27. The gas sensor of claim 26, wherein the analyzer is in hard-wire communication with the resonator.
28. The gas sensor of claim 26, wherein the analyzer is in remote access communication with the resonator.
29. The gas sensor of claim 25, wherein the resonator is a micro-strip circuit board resonator.
30. The gas sensor of claim 25, wherein the layer comprising degassed carbon nanotubes is about 2 μm in depth.
Description
FEDERALLY SPONSORED RESEARCH AND DEVELOPMENT

The United States Government may have rights in this invention pursuant to National Science Foundation Grant No. 0132573 and through the National Science Foundation NIRT DMI-0210559.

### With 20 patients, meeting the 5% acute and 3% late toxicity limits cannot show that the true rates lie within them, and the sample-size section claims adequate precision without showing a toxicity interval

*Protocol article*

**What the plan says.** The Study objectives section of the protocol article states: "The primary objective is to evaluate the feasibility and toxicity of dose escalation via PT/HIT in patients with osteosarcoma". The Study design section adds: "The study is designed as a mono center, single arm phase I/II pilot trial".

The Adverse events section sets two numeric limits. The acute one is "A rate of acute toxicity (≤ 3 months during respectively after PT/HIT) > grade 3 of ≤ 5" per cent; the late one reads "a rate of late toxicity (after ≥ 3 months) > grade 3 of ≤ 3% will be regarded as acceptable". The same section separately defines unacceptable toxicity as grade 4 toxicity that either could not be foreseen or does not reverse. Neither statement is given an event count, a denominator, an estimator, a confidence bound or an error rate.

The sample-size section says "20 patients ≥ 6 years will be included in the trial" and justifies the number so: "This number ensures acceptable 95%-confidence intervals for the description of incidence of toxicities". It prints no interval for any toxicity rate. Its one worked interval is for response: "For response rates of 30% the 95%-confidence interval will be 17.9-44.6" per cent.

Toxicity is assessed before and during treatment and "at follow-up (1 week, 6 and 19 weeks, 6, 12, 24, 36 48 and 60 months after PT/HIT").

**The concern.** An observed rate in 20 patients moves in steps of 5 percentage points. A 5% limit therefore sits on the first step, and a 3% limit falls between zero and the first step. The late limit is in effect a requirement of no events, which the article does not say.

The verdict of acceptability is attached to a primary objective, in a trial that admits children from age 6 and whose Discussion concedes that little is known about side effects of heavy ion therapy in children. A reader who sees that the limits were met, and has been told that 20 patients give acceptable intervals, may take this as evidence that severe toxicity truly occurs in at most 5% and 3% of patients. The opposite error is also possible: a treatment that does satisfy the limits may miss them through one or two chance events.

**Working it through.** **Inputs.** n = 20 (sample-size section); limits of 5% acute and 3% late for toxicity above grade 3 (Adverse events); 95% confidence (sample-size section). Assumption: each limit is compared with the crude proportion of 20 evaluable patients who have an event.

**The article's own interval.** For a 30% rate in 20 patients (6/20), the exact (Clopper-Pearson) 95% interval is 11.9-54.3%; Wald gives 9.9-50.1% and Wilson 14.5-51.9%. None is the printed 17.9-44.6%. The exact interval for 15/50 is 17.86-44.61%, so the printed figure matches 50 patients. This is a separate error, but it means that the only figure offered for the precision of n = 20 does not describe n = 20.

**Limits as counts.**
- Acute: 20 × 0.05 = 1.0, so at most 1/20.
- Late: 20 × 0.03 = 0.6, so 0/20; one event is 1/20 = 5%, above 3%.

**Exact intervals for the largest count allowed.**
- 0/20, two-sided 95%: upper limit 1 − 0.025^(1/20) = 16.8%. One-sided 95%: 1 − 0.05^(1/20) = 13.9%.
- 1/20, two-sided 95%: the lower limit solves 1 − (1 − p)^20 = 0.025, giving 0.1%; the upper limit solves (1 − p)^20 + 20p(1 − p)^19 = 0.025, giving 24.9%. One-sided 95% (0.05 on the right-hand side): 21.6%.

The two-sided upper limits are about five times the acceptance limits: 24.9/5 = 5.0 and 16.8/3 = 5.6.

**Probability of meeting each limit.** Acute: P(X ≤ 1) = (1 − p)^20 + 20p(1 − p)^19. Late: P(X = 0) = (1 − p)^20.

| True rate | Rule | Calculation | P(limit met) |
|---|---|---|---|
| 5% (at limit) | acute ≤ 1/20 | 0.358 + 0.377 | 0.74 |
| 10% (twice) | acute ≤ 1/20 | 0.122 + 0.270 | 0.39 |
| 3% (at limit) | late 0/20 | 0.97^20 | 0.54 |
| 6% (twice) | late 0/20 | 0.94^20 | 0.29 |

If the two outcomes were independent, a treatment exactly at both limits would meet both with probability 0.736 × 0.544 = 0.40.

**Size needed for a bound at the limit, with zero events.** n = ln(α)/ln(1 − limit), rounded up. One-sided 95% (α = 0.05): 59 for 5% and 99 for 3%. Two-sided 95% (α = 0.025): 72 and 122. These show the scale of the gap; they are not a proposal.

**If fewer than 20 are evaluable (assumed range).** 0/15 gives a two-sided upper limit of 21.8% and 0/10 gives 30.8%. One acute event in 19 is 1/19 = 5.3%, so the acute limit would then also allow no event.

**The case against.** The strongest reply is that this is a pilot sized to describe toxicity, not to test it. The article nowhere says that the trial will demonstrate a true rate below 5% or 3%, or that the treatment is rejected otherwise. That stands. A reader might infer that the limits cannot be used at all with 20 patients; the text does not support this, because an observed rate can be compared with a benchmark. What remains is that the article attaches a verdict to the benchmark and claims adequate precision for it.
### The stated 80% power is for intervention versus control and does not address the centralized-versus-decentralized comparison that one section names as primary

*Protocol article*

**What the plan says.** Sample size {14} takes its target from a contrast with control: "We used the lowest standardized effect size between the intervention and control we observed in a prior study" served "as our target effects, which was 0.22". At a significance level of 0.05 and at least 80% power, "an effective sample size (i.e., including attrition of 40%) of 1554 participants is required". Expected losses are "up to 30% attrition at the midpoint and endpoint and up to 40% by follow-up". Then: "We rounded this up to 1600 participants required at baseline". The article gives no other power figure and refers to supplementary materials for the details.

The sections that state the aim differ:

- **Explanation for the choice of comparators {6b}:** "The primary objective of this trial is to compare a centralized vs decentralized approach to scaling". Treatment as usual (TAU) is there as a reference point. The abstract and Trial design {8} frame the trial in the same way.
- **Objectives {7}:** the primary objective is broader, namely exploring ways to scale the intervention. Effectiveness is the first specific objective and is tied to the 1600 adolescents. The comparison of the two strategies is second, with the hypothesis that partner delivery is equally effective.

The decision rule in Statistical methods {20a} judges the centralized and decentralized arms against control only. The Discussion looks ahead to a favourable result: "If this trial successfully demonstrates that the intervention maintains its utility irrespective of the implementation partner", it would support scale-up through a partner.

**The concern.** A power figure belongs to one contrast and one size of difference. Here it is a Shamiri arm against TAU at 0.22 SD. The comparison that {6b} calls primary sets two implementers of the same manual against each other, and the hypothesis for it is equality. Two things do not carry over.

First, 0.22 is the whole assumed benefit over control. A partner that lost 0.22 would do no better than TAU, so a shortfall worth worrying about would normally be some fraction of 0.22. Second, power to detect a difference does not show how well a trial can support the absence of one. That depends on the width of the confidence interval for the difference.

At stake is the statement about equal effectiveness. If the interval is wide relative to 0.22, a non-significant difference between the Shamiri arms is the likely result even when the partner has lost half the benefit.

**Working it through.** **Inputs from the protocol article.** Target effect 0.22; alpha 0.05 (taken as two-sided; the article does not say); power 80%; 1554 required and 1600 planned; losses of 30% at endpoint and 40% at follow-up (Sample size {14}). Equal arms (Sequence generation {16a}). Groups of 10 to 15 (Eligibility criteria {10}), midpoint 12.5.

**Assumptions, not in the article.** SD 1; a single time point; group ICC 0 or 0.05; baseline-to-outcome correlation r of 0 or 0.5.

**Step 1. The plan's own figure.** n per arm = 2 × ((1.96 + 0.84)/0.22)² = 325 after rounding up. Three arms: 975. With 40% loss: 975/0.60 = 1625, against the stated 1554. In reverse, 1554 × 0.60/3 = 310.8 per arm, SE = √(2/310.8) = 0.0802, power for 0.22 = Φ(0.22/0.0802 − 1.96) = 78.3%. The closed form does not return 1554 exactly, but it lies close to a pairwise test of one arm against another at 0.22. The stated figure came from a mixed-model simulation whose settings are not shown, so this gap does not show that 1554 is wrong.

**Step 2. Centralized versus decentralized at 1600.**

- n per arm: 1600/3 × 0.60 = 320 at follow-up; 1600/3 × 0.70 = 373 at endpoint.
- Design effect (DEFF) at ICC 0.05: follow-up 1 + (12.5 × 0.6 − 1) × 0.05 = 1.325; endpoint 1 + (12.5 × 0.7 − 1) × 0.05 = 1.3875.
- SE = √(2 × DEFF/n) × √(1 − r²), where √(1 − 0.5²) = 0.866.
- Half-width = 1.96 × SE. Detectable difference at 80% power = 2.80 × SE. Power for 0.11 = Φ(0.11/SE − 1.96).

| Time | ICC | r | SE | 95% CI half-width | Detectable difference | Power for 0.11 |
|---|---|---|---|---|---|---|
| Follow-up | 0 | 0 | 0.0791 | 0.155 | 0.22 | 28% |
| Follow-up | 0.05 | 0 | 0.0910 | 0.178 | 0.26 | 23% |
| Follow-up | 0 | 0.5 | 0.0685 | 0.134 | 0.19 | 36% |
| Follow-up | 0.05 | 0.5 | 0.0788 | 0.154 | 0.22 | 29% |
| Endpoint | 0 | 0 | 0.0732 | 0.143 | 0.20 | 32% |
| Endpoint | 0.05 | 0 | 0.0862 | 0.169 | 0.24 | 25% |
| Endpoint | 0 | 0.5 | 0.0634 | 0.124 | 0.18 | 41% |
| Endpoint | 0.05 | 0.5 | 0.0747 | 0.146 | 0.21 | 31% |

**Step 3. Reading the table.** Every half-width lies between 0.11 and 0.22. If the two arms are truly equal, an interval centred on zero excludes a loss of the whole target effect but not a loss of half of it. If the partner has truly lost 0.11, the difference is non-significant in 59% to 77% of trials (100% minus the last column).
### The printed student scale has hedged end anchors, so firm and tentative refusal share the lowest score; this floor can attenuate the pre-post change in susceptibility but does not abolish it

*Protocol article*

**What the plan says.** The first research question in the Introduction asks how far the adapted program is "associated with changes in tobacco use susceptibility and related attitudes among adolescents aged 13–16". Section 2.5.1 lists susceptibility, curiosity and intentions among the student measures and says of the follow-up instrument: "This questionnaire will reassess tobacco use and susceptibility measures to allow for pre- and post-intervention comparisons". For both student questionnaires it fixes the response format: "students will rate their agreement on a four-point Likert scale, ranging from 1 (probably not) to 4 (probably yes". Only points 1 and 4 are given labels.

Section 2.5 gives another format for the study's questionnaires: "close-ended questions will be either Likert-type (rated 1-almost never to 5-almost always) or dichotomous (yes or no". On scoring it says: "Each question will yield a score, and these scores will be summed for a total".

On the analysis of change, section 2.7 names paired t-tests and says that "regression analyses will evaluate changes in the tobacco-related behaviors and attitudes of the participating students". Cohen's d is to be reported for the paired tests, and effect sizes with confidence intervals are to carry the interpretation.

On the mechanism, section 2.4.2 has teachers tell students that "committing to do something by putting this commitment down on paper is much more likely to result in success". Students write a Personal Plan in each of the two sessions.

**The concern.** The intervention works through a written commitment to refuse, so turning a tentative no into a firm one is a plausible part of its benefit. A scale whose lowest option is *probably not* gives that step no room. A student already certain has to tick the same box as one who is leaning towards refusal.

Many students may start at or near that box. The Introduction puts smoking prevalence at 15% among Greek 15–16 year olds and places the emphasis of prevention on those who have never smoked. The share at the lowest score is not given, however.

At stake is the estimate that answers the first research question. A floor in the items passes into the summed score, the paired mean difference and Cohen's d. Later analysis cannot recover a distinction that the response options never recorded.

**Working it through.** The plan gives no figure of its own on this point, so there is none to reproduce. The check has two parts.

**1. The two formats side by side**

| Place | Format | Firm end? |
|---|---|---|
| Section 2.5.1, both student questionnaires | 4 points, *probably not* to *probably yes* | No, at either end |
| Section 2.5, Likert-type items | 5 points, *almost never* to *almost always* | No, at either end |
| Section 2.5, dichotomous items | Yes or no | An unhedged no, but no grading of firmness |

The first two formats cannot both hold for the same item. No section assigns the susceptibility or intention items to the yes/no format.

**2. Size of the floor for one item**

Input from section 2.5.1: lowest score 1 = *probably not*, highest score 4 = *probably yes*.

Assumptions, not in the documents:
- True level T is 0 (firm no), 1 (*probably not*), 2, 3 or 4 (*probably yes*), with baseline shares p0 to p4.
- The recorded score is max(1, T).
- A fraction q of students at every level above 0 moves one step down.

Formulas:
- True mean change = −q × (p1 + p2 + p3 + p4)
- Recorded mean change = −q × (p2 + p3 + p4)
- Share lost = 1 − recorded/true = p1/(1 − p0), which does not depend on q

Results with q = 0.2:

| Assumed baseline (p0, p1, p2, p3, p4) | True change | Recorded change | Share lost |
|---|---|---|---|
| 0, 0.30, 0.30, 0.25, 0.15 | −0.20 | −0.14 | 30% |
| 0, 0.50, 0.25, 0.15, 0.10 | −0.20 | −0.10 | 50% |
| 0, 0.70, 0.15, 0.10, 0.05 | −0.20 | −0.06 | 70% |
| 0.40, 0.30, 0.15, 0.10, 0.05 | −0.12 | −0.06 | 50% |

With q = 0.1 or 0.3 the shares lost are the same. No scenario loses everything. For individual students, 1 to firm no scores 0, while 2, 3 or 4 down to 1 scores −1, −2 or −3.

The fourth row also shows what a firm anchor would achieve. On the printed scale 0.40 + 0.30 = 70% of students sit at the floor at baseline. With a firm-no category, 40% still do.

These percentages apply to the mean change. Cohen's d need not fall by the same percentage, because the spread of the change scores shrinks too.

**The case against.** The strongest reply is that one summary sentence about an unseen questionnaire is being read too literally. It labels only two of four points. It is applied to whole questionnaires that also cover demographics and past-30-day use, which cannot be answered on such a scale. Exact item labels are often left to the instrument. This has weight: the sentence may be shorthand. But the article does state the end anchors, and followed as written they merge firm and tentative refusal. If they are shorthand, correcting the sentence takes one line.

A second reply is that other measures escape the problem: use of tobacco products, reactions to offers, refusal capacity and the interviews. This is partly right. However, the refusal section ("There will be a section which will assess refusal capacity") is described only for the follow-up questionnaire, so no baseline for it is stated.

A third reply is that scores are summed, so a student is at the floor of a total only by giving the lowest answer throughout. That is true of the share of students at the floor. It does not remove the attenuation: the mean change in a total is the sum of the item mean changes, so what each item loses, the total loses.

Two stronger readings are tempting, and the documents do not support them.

BACKGROUND OF THE INVENTION

Sensors are used in countless applications throughout a myriad of industries based upon their ability to respond in a measurable fashion to a stimulus. Sensors are used to measure or respond to everything from the presence of hazardous liquids or gases in a manufacturing process to the current weather conditions anywhere on the planet to stolen goods passing out the door of a retail establishment. With the advent of increasingly automated manufacturing processes as well as the possibility of hazardous environmental conditions caused by natural or induced disaster, gas sensors, such as may be utilized to discern the presence of gas or vapor-born pathogens, have attracted increasing attention of late.